In a recent post I wrote about a female praying mantis, probably of the species Stagmomantis limbata, that spent last summer stalking other insects from her camouflage perch on a balloon plant milkweed. In late summer, when she was about four inches long, this formidable apex predator among insects produced an ootheca, an egg case that hardened after a couple hours. The egg case remained “glued” to the stem and protected the eggs through the fall. The egg case is still there as we approach the first day of spring.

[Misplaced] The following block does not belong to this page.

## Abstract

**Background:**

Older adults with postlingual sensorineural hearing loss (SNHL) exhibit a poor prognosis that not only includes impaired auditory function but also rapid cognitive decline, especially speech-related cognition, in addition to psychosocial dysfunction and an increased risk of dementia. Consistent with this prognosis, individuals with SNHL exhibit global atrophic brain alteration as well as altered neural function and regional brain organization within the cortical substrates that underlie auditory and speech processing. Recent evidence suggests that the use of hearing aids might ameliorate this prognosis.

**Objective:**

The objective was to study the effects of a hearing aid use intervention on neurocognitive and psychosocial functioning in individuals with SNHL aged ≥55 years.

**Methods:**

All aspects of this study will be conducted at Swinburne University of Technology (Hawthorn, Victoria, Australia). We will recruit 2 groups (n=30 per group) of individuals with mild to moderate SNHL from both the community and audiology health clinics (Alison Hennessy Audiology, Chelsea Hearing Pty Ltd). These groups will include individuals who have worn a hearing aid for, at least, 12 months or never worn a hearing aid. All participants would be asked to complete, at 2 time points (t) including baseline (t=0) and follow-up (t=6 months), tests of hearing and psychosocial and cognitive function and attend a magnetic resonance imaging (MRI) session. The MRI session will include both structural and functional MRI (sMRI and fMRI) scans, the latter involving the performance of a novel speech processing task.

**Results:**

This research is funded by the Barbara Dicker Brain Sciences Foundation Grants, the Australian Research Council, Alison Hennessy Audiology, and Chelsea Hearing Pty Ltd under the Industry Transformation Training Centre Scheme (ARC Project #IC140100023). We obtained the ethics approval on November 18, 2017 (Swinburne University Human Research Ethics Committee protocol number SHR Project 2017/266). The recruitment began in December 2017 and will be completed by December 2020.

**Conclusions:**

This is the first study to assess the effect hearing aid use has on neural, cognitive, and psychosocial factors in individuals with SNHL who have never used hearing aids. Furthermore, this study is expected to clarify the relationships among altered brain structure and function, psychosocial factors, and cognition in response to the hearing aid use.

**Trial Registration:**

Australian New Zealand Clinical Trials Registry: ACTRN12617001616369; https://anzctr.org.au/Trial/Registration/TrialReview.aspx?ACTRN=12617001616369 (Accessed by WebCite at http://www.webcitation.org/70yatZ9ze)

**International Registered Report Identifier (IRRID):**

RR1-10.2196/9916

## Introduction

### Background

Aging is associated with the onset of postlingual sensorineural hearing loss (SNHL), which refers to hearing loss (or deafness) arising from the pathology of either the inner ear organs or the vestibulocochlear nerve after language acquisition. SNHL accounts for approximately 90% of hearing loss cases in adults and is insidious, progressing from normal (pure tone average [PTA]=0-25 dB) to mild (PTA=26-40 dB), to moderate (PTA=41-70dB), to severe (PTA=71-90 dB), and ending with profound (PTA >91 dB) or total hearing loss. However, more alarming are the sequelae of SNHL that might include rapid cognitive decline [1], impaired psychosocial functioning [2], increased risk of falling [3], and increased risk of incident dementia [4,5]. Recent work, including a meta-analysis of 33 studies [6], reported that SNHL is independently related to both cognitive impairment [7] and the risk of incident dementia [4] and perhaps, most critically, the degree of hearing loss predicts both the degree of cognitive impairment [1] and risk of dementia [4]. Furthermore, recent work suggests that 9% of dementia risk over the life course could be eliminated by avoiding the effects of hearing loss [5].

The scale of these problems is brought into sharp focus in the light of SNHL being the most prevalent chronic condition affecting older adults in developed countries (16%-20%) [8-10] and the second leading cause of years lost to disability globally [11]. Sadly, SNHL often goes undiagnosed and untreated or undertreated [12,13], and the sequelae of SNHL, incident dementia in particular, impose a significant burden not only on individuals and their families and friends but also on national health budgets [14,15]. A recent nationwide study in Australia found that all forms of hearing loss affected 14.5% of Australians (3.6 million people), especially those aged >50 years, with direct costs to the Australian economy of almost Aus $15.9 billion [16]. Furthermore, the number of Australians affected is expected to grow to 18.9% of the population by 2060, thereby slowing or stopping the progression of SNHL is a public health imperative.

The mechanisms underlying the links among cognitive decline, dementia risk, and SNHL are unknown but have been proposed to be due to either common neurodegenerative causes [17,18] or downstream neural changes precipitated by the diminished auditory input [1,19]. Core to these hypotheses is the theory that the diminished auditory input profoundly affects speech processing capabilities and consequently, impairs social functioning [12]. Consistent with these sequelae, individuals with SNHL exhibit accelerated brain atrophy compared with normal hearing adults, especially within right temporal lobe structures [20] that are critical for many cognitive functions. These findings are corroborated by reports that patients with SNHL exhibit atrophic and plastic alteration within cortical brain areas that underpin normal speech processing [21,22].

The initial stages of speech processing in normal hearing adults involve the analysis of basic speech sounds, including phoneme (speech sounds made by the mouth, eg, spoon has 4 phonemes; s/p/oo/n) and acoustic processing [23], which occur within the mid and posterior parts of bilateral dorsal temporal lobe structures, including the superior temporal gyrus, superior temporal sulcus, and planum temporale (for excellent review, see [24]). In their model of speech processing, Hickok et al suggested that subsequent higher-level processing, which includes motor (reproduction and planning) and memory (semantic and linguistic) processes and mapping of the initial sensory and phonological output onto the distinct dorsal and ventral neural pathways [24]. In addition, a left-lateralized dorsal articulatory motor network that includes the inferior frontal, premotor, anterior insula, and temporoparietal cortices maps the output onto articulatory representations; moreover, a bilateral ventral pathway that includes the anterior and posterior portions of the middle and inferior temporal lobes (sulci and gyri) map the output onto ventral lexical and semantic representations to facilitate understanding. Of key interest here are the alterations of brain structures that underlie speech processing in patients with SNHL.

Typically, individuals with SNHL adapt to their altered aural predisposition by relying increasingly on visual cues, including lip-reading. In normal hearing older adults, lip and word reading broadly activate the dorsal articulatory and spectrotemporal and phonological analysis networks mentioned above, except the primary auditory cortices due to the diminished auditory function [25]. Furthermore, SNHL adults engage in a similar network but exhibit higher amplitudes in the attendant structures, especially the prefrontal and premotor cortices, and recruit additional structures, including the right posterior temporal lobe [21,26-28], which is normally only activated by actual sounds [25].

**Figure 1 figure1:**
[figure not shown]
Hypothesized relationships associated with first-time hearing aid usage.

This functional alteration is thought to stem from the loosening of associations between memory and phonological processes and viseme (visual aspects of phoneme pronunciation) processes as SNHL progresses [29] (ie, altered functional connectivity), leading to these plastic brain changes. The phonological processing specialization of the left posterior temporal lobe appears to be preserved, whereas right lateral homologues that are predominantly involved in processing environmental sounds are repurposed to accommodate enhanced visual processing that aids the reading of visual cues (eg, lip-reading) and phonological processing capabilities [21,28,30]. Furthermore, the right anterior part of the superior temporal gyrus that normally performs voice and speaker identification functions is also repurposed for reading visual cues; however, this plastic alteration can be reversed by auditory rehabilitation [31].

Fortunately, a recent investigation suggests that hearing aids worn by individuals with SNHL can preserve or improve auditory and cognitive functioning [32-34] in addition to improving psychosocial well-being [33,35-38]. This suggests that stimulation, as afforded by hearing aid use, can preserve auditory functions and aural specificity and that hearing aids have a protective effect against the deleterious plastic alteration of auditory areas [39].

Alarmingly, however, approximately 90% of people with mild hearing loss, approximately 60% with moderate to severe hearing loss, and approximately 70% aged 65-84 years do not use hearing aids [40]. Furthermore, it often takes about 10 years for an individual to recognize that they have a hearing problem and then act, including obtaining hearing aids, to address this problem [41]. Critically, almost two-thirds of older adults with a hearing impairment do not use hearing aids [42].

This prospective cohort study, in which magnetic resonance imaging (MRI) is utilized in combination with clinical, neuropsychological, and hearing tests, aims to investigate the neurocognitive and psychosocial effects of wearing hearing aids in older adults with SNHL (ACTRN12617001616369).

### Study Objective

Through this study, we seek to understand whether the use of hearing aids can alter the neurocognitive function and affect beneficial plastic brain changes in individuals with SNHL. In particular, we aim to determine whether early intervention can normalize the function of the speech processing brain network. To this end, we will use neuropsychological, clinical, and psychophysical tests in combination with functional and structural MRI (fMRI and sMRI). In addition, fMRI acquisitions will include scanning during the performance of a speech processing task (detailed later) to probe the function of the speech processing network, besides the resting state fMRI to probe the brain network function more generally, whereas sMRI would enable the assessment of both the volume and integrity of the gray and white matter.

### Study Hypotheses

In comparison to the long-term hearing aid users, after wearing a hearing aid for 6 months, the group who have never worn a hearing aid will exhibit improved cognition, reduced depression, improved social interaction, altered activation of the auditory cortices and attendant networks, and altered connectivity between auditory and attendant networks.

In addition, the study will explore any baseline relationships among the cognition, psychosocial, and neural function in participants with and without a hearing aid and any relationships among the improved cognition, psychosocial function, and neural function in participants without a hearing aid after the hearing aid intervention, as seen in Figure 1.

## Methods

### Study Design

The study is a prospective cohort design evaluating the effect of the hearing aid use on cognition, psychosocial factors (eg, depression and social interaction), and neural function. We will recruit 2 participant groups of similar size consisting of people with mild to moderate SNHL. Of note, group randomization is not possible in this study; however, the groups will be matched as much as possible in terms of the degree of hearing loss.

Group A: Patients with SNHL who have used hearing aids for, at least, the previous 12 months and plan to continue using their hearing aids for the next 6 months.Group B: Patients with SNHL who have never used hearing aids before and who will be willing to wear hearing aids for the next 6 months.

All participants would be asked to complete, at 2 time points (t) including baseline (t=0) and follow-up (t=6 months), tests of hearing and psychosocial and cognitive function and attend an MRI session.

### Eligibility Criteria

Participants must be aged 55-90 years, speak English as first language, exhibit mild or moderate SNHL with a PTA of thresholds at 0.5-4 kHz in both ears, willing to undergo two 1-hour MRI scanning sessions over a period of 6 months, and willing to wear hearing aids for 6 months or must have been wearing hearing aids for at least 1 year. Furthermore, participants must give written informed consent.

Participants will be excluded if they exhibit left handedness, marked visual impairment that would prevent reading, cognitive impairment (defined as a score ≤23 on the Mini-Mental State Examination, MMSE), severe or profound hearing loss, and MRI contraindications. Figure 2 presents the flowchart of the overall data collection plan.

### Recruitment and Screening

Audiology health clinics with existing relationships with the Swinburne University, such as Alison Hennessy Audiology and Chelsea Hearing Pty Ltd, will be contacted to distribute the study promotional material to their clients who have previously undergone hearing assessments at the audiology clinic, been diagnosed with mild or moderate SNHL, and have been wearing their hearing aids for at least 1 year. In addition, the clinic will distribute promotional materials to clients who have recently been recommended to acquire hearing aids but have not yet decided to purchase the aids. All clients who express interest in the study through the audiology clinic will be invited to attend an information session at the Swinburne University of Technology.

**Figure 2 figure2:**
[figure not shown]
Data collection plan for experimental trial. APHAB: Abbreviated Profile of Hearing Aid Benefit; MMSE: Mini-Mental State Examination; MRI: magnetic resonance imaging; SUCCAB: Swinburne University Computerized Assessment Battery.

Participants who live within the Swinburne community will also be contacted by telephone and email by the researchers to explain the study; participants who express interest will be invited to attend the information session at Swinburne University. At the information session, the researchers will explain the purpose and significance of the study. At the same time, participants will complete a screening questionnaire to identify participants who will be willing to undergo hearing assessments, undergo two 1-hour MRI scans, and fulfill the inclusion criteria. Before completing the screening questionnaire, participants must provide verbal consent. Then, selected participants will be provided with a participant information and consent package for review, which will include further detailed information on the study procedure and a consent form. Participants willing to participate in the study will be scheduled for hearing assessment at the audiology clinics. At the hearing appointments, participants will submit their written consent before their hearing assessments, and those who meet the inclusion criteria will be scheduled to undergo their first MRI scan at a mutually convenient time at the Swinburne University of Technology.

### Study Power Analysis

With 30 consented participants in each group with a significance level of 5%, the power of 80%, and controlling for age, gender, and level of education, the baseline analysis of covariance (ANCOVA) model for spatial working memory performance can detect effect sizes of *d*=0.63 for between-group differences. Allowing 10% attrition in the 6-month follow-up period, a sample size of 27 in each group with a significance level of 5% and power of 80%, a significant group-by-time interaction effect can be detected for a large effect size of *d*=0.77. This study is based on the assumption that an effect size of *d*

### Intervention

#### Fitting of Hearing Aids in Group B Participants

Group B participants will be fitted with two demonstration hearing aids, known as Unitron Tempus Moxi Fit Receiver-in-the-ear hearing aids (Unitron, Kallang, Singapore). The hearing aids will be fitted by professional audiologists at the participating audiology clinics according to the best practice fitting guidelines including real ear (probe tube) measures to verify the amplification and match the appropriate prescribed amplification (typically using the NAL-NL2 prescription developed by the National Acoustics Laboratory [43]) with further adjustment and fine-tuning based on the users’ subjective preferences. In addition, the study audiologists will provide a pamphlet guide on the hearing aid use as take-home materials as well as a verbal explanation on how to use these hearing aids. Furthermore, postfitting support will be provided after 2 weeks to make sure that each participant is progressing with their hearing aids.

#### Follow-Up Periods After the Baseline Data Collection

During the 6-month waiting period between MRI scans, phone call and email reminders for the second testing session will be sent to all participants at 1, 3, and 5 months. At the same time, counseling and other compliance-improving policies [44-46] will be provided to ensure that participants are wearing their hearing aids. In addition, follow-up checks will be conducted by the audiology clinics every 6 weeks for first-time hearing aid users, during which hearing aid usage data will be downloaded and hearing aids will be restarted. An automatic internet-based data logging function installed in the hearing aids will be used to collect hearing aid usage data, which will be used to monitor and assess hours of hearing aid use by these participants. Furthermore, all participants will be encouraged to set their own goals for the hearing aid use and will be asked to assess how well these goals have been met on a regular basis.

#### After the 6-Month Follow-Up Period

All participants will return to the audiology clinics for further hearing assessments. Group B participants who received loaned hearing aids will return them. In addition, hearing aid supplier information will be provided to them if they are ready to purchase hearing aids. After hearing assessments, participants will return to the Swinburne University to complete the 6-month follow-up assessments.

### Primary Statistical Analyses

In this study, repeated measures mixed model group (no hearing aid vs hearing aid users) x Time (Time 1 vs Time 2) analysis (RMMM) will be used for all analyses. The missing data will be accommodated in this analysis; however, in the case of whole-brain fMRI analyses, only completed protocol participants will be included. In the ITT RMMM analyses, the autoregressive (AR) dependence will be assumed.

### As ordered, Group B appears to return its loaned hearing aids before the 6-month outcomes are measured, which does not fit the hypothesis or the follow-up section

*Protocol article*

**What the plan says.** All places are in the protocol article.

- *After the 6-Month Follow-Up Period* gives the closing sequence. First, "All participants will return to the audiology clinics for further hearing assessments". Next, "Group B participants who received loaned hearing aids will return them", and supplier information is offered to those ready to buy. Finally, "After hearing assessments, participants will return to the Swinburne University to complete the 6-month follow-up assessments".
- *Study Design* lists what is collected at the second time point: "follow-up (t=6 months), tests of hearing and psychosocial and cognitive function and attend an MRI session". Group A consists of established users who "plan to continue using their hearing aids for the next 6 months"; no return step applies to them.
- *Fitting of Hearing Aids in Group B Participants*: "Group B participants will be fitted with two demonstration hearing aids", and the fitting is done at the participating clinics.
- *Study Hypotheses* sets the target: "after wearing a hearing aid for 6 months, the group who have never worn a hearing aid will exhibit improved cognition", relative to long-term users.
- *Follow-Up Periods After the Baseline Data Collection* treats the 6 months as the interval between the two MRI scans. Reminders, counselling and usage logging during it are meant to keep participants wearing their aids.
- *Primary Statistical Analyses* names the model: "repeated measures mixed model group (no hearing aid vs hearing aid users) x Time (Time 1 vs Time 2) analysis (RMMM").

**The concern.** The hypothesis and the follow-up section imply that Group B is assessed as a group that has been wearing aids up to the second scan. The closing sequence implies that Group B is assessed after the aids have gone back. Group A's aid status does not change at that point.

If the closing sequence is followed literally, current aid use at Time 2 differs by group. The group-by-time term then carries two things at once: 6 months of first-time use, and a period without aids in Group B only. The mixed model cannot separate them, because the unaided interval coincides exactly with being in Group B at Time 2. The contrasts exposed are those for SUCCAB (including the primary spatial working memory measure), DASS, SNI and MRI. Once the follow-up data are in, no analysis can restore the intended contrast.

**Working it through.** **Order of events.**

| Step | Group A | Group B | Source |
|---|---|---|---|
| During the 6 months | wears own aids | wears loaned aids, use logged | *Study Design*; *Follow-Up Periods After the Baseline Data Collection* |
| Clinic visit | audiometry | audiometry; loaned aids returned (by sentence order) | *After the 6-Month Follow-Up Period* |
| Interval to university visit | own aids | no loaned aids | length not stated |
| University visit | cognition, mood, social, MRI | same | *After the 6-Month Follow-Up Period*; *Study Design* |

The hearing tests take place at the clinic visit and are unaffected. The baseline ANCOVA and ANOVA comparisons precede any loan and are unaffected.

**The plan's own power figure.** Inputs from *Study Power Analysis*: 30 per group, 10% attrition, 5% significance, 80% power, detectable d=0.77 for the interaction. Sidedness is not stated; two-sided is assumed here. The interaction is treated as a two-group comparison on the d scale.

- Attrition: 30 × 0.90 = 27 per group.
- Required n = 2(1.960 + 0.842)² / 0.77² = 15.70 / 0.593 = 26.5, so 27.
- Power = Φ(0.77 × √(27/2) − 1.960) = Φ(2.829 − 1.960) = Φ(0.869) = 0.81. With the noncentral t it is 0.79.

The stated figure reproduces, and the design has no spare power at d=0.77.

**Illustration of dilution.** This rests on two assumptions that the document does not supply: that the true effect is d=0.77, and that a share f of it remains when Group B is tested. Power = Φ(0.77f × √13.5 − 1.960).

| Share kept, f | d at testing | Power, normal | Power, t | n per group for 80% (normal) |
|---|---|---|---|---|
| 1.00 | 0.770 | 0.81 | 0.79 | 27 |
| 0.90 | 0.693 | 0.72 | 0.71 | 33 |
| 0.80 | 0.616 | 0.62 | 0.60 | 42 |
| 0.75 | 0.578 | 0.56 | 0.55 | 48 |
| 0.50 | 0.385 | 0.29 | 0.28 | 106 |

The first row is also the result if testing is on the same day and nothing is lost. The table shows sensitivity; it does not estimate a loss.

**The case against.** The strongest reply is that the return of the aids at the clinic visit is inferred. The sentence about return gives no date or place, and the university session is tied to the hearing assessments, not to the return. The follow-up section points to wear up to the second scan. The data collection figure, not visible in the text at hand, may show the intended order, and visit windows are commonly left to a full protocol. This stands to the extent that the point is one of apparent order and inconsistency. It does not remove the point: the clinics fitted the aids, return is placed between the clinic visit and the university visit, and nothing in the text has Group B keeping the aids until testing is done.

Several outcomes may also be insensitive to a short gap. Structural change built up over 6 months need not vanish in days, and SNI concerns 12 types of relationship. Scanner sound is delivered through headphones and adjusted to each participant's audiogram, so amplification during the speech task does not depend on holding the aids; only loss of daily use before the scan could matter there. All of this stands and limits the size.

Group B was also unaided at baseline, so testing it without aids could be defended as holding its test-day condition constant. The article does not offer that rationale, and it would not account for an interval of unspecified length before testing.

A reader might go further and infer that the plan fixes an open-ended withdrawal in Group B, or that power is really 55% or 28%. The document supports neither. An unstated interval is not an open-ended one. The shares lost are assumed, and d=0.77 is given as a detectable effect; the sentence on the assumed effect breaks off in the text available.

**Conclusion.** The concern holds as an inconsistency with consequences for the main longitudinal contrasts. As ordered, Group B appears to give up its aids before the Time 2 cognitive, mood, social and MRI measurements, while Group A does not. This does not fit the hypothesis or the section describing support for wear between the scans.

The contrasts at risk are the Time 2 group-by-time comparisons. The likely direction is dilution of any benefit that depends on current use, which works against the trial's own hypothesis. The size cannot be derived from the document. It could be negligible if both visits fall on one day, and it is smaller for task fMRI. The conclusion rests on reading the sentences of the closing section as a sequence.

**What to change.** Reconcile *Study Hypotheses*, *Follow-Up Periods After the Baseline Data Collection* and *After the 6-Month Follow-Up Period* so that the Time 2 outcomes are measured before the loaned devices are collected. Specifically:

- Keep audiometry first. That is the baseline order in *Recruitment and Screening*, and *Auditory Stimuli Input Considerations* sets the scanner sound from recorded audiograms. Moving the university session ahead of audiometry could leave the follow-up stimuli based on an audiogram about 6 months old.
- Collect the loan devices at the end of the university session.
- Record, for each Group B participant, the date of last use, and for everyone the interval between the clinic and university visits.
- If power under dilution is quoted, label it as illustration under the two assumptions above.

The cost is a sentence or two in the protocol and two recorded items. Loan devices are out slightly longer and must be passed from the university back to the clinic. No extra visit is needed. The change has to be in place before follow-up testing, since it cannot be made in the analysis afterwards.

A couple days ago I was checking on the milkweed after a good rain when I noticed a praying mantis nymph on the egg case. Because an egg case can contain up to a couple hundred eggs, I examined the surrounding leaves and stems and counted two more nymphs.
Nymphs are nearly identical to adults. They molt up to ten times while they grow, but lack reproductive organs and wings until they emerge as adults after a final molt. My semi-macro camera did its best, but I could have used a true macro lens to capture this tiny critter.